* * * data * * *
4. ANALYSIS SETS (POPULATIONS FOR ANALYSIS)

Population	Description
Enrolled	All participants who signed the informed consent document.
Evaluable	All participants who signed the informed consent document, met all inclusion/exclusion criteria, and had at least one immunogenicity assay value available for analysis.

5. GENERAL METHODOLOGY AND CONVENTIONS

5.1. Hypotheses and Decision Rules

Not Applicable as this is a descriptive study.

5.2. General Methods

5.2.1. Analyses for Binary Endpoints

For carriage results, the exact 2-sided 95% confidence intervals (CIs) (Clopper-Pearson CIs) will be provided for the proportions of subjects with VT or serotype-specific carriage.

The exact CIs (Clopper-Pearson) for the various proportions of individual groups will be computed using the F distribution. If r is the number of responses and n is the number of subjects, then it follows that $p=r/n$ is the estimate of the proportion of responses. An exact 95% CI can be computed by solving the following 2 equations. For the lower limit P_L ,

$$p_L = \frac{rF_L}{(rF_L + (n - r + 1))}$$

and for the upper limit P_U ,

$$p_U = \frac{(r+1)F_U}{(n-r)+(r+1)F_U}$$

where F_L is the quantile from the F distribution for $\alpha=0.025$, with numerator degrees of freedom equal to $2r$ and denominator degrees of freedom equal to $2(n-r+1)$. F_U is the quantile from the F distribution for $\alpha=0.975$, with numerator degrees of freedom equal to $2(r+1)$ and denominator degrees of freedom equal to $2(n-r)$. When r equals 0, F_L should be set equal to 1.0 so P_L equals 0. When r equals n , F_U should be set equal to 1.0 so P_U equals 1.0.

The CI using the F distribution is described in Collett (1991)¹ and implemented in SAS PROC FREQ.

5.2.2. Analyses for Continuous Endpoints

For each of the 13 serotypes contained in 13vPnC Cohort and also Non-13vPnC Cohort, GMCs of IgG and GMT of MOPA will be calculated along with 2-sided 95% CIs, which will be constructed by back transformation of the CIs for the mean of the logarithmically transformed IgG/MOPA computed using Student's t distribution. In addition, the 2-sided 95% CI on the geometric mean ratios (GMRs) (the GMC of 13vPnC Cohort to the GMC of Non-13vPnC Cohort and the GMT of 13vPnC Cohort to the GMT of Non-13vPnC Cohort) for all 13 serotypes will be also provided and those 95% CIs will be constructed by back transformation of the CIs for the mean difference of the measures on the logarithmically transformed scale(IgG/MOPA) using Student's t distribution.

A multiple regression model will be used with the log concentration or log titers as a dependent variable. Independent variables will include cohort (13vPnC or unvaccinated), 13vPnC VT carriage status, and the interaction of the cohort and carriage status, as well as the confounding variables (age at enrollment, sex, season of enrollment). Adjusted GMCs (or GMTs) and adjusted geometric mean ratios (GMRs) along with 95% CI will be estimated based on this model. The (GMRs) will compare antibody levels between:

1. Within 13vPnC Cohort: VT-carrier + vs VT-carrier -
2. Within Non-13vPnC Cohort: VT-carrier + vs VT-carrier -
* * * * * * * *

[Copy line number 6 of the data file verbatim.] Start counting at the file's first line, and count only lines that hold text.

5.1. Hypotheses and Decision Rules